Back about 2½ years ago I asked, relative to our national defence: how much is enough?
I concluded, based on the states of our various fleets of ships, army weapon systems and aircraft, that the 2% of GDP which, years earlier we had pledged to spend was about right to give us a military that is appropriate for a G7 nation. I explained, about a year later, the defence budget dilemma: “There is only one taxpayer,” I said, “and (s)he pays for everything from waste water treatment and snow removal at the local, municipal level, through health care and education, at the provincial level, and refugee claim adjudication and search and rescue centres at the national level. (S)he has priorities, and in general, absent a clear existential threat to Canada’s sovereignty or security, national defence is almost never very high on that list.” In fact, I added, (s)he, Mr and Mrs Taxpayer want: “Lower taxes; less, or at least more efficient, better focused spending, but (s)he does not want to see some wild eyes fanatic take a chainsaw to the social safety net or medicare; … [and] … spending that makes her or his life and, especially, the lives of their kids better.” I also explained that we cannot, must not try to grow the defence budget until we have reformed the military’s morbidly obese command and control superstructure and the monumentally screwed up defence procurement system.
Now, Peter Armstrong, writing for CBC News, adds some necessary perspective to the debate. He’s talking about a higher number but he begins, sensibly, by asking the key question: if we are going to spend more what should we cut? Cuts will have to be it because we are already running deficits that Canadians don’t like and we don’t need more taxes. Here, Mr Armstrong says, is how we spend now:
Where our tax dollars go ~ 2016/2017
CBC News Inforgraphic ~ Source: Department of Finance, Canada
It will be possible, but politically difficult to find efficiencies in ‘envelopes’ like benefits for children and the elderly and health and social transfers. And why should we, Peter Armstrong asks … what can we get for all that money? His answer is:
What could an Extra $60 Billion buy?
I’m not here to debate numbers with anyone, not even with the CBC, but I accept that the question is one of how we assess our national priorities. What is the greater threat: Putin’s opportunistic adventurism in Syria or Easter Europe or the way we ignore the pressing need for clean water on First Nations reserves here at home?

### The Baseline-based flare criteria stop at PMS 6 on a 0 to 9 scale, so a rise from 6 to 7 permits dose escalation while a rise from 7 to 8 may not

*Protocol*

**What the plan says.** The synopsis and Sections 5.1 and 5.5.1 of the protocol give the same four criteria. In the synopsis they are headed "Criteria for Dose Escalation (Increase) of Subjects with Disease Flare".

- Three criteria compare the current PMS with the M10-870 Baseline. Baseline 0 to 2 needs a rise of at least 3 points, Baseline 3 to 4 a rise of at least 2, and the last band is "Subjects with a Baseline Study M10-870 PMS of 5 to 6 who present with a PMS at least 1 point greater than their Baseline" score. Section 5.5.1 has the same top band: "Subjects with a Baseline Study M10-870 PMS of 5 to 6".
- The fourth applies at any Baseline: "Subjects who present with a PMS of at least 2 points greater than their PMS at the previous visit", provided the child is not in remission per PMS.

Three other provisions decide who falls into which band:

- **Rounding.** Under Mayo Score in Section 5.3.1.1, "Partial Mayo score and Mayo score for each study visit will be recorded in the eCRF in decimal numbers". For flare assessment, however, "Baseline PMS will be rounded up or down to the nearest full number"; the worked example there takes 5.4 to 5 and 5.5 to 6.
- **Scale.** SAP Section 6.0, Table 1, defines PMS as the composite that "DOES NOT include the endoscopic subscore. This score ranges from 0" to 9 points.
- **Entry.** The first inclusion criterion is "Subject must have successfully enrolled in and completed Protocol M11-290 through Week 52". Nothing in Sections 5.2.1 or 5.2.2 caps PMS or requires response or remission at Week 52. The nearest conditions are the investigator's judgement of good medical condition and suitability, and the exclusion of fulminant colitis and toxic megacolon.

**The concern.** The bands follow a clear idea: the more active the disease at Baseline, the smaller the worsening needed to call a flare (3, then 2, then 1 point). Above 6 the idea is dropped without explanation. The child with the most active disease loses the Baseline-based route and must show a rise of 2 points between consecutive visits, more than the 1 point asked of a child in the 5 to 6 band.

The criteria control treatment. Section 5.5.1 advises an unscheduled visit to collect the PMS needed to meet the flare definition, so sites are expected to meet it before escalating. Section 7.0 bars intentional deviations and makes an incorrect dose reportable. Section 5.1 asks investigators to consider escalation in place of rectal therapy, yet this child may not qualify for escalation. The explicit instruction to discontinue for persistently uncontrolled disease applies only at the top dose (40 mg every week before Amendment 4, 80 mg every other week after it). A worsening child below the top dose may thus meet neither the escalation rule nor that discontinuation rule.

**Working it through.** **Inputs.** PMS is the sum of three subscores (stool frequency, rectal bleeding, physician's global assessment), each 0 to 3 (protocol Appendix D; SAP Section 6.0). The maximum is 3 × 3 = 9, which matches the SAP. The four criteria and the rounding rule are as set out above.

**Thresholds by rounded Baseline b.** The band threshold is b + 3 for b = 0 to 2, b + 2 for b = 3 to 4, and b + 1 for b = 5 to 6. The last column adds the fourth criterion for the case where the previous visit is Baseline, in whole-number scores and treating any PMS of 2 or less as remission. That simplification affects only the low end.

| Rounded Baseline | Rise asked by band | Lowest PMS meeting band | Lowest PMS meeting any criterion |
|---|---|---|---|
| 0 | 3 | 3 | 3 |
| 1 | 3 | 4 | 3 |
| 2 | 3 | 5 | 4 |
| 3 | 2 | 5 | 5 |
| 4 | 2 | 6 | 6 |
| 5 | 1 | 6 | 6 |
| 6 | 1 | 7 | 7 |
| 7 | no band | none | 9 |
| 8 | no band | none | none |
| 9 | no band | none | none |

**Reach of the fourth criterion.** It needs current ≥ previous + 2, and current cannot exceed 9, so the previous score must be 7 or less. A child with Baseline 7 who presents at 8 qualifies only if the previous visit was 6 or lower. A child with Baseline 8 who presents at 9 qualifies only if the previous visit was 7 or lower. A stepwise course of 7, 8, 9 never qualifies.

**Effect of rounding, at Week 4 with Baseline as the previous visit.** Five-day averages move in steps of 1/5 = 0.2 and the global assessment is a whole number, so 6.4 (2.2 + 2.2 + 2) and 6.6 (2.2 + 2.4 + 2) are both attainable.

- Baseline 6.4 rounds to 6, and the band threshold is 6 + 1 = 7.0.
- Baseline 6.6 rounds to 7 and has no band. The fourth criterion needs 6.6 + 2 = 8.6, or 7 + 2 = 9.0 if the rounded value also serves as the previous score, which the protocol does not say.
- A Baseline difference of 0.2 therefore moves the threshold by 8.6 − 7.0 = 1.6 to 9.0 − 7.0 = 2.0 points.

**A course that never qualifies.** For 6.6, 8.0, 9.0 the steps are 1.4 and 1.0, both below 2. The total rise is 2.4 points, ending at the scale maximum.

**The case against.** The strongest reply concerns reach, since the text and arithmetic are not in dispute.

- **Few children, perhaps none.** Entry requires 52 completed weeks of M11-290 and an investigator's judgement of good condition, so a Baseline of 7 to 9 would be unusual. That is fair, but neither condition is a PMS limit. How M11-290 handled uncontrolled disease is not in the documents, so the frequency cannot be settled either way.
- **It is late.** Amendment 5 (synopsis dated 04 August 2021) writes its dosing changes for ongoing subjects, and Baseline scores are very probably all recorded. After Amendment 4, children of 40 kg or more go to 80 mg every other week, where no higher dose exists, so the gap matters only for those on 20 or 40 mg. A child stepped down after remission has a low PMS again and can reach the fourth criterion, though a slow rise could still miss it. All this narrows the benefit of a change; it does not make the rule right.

I will argue that we can and should do everything better, more efficiently, more effectively … we do not, I believe, have a revenue problems in Canada, we have spending problems ~ not just one, almost everything, except perhaps making interest payments on the public debt, can be done more efficiently and more effectively … saving billions and then tens of billions out of an annual spending plan of more than $311 Billion is possible. In fact, I would argue that a better disciplined government could eliminate the deficit ($17+Billion in 2018) and raise the defence budget to something like 2% of GDP over the next seven years without doing anything except very useful ‘fat trimming‘ surgery to our much loved social safety net.
One of the issues that Mr Armstrong says that President Trump wants to push is “Buy American.” He quotes President Trump as saying that ““The United States makes by far the best military equipment in the world: the best jets, the best missiles, the best guns, the best everything,” … [and explains that] … The U.S. is, after all, the largest exporter of weapons on the planet. A Swedish report last year found the U.S. was responsible for one-third of all arms exports. American arms exports increased more than 20 per cent over the past decade … [and] … Trump said on Thursday he was more than willing to make some deals for NATO allies looking to increase their military expenditures via the U.S. … [saying] … “We are not going to finance it for them but we will make sure that they are able to get payments and various other things so they can buy.”” I agree with Peter Armstrong that the US is the leader in selling military hardware but President Trump is wrong to say that America makes the “best” of everything … some American kit is, by far, the best on the planet, some is just OK and some is junk. If Canada is, as it
should must, going to rebuild its military, then it should pick the right hardware, and ‘right’ is not always “best” … we used to have a saying when I was in a job that dealt with procurement: “The ‘best‘ is often the worst enemy of the ‘good enough.‘ As I have said before, our military must be “adequately equipped;” first rate, tough, disciplined, well trained troops can get the most out of ‘good enough‘ equipment and they can, always, without fail, beat second rate soldiers who have the ‘best‘ kit in the world. Canada must choose its hardware carefully, based on what works and what can get the job done but, as I have also mentioned, defence procurement can, sometimes, very carefully, be used as a trade tool. Canada’s (and Europe’s) response to President Trump’s constant bullying might include giving preference to non-American equipment when it is both ‘good enough‘ and competitively priced.